Monthly Archives: August 2013

Welcome Back NMU!

Welcome back, NMU Students! Here at the Archives we’ve been busy all summer updating our social media presence and adding more collections to our already vast amount of materials!

Our team is made up of nine awesome people. Marcus Robyns, NMU Archivist, is currently on sabbatical and will be unseen until next semester. Filling his (metaphorically large) shoes is our interim archivist, Jaime Ganzel, who has been with us for two years and has extensive knowledge of our collections and our “behind the scenes” operations. Representing us in the library we have Elyssa Sanner, our Metadata and Cataloging Services Librarian.

Group Photo of the NMU Archives team

Group photo of the Central Upper Peninsula and NMU Archives team

The rest of our team is made up of student employees here to help you! We are represented by Savannah Mallo, Office Coordinator and Public Outreach Specialist; Allison Engblom, Accessions Specialist; Kacey Lewis, Digitization Specialist; Victoria Dresbach, University Records Center Coordinator; Glenda Ward, Arrangement and Description Specialist; and Alex Eisner, Reference Desk Manager and Public Relations Specialist.

For more information about our staff visit the About Us section of our website! New this semester we have started a Pinterest, NMU Archives, and would love recommended pins and followers from our NMU peers. Also be sure to like us on Facebook, Central Upper Peninsula and Northern Michigan University Archives and follow us on Twitter, @nmu_archives!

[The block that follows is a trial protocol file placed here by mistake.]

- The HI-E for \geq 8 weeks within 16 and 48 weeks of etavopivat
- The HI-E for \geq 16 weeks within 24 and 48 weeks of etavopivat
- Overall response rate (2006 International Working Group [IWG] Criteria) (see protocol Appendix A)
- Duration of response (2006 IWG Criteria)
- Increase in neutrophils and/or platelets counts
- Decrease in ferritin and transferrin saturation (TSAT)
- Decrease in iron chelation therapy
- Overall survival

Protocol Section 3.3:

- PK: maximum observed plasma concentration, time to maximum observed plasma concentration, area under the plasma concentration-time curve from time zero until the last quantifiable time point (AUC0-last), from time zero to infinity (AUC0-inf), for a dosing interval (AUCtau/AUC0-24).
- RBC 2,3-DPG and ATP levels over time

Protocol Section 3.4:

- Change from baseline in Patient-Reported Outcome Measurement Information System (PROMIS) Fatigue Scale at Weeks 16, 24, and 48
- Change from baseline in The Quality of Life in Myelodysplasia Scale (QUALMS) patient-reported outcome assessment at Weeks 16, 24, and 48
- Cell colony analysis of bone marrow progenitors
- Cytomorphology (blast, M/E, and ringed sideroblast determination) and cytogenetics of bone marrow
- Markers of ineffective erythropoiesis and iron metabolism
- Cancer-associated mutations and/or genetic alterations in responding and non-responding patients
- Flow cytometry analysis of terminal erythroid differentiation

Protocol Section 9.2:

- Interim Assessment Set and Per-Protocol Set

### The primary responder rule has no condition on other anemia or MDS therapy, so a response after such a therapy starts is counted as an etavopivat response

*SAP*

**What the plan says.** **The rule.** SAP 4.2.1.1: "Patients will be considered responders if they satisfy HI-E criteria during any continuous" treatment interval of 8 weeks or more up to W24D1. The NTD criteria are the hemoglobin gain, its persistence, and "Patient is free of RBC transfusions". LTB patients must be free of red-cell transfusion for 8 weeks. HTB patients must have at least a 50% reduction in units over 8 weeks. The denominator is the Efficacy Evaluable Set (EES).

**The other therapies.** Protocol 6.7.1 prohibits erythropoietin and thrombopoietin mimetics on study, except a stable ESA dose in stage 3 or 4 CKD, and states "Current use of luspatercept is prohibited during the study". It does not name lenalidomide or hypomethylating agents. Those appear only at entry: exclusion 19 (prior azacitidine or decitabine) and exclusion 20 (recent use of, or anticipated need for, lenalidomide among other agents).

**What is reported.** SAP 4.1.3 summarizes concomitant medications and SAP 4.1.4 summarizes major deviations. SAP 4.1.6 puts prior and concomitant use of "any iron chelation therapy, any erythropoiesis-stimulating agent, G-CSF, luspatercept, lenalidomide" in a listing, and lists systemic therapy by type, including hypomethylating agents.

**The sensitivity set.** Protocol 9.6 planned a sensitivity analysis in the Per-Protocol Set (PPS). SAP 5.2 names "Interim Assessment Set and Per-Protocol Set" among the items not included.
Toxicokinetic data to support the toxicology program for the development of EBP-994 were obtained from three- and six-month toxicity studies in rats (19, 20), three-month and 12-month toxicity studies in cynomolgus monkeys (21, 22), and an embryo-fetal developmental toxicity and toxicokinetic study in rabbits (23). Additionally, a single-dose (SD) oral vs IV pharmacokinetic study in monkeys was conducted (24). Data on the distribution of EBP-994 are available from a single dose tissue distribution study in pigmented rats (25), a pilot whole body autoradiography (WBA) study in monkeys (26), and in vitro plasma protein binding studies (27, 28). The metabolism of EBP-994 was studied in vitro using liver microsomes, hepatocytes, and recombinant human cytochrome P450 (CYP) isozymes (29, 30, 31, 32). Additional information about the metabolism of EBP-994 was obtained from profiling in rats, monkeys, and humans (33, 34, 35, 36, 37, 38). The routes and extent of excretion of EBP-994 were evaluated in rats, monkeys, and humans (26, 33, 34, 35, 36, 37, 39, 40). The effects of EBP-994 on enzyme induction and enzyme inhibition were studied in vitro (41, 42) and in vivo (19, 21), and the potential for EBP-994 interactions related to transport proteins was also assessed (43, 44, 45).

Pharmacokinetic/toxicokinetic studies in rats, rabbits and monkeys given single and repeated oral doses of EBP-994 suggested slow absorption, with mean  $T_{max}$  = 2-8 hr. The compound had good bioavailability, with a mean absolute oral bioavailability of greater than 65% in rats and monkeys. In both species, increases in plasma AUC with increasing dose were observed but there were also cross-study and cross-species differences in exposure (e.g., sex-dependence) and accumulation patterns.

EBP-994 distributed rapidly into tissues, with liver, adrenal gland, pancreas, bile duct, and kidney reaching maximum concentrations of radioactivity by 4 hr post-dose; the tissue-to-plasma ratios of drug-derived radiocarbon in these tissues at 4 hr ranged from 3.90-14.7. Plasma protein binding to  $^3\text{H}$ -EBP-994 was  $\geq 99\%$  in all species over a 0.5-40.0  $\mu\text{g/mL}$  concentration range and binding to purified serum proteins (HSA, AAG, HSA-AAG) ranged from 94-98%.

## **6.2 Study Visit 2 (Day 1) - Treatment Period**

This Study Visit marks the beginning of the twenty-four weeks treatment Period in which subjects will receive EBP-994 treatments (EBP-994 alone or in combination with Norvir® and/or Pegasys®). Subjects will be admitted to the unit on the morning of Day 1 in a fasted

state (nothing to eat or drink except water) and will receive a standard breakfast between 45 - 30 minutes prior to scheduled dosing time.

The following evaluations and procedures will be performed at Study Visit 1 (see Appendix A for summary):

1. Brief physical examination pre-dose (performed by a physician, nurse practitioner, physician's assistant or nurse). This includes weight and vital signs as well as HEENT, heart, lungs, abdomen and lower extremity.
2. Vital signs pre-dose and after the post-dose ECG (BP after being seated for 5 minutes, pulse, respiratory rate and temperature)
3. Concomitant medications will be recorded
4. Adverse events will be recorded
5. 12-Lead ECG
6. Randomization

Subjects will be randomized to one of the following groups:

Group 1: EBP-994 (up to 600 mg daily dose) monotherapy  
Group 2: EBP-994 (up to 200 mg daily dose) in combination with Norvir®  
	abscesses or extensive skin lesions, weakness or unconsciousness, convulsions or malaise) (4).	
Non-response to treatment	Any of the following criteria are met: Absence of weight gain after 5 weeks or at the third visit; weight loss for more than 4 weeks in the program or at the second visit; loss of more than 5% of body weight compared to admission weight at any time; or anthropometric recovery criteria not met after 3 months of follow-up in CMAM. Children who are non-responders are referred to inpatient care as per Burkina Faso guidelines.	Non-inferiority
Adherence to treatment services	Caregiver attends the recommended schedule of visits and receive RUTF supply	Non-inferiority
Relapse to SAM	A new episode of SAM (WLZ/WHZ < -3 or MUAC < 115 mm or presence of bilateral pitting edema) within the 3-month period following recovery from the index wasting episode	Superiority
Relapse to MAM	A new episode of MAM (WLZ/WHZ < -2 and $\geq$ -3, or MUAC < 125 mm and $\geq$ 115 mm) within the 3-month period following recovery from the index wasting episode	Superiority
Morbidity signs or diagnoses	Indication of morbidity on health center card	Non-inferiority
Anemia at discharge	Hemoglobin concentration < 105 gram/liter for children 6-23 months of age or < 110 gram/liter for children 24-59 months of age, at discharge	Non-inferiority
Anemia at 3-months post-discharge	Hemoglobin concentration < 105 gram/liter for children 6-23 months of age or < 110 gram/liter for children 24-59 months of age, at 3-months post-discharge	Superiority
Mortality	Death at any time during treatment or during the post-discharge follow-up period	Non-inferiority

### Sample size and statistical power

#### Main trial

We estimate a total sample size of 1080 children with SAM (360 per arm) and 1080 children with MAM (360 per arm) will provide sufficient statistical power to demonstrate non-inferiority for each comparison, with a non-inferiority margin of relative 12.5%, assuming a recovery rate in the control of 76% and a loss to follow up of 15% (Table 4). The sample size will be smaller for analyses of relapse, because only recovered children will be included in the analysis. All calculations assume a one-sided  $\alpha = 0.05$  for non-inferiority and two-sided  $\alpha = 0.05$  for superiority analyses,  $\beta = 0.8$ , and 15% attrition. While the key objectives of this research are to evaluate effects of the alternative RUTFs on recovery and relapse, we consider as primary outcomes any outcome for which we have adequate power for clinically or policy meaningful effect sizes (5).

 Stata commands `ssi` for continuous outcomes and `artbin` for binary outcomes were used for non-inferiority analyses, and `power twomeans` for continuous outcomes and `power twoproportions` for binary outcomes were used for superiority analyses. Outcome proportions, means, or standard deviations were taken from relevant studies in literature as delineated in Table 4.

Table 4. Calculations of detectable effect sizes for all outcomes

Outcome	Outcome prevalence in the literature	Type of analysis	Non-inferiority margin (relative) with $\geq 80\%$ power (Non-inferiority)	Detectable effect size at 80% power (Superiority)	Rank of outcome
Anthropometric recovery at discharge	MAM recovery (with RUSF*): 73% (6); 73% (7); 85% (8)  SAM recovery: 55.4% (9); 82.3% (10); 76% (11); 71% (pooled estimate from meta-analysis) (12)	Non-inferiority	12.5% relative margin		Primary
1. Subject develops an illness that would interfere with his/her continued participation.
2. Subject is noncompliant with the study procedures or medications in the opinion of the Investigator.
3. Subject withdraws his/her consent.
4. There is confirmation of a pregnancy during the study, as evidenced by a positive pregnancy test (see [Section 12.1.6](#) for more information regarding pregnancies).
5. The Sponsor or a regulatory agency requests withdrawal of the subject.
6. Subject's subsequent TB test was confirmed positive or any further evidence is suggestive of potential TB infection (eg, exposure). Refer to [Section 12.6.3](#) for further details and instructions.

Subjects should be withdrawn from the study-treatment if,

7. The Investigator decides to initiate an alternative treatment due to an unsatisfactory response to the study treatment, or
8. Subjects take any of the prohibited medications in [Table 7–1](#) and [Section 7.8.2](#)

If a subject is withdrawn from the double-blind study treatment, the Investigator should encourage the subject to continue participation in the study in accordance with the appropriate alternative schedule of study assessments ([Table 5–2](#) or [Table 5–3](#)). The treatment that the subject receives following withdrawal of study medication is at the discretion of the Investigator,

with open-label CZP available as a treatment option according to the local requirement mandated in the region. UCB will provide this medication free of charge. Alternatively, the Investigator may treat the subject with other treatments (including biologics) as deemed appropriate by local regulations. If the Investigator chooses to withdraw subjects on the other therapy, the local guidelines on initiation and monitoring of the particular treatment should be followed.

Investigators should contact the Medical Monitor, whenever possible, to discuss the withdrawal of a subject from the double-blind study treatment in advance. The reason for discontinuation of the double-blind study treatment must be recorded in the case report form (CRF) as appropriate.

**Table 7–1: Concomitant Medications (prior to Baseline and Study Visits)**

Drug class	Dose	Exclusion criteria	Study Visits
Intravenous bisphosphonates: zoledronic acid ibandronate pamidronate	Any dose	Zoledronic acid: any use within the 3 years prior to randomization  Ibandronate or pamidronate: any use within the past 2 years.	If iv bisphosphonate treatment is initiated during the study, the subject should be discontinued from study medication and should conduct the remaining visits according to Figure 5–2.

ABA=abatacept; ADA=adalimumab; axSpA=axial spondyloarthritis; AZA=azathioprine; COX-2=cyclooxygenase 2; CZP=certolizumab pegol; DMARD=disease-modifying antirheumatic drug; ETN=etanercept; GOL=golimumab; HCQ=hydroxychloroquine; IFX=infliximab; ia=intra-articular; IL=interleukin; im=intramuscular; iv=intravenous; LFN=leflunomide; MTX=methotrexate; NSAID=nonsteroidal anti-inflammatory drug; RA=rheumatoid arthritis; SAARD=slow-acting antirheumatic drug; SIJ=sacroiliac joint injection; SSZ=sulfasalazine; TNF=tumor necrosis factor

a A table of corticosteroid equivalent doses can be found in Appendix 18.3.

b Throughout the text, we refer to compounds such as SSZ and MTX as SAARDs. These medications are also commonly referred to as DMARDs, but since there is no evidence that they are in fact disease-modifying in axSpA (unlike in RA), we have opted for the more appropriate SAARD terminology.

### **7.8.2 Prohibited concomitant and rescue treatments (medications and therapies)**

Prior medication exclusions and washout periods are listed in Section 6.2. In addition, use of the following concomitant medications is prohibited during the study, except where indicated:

We are located on the first floor of the library in 126 of the LRC (down by Starbucks) and can be contacted at 906-227-1225 or Check us out or send us a request for your researching needs!

Prepared by Alexandria Eisner


New Collection Alert: ELF in the Archives!

Here at the Archives we have another new collection available! MSS-249, our SEAFARER Extremely Low Frequency (ELF) Submarine Command and Control Communications System Papers are now available for public viewing.

The ELF communications systems were being considered by the Navy from the 1950s through the 1980s. The new collection showcases materials of the Navy’s Project ELF program, SEAFARER (Surface Elf Antenna for Addressing Remotely Employed Receivers)

Program, and Project Sanguine. The ELF frequency systems transmitted command and control messages to submarines and other U.S. Forces. The ELF radio signal is useful for communicating one way between submarines at sea and a ground based location. This was significantly useful since ELF could penetrate seawater and submarines no longer had to resurface to receive vital (and possibly time sensitive) information.

An aerial view of an ELF radio transmitter facility in Clam Lake, Wisconsin.

An aerial view of an ELF radio transmitter facility in Clam Lake, Wisconsin.

The collection includes a vast number of reports including research, ecological and biological monitoring, and related reports that the House of Representatives and the Senate generated between 1976 and 1978. The collection also includes site surveys, public hearing minutes, environmental impact statements, and correspondence.

For more information or to view the collection on this Navy program stop by the Archives in room 126 of the LRC (down by Starbucks)! We are open Monday-Friday 8am-Noon and 1pm-5pm.

Prepared by Alexandria Eisner and Glenda Ward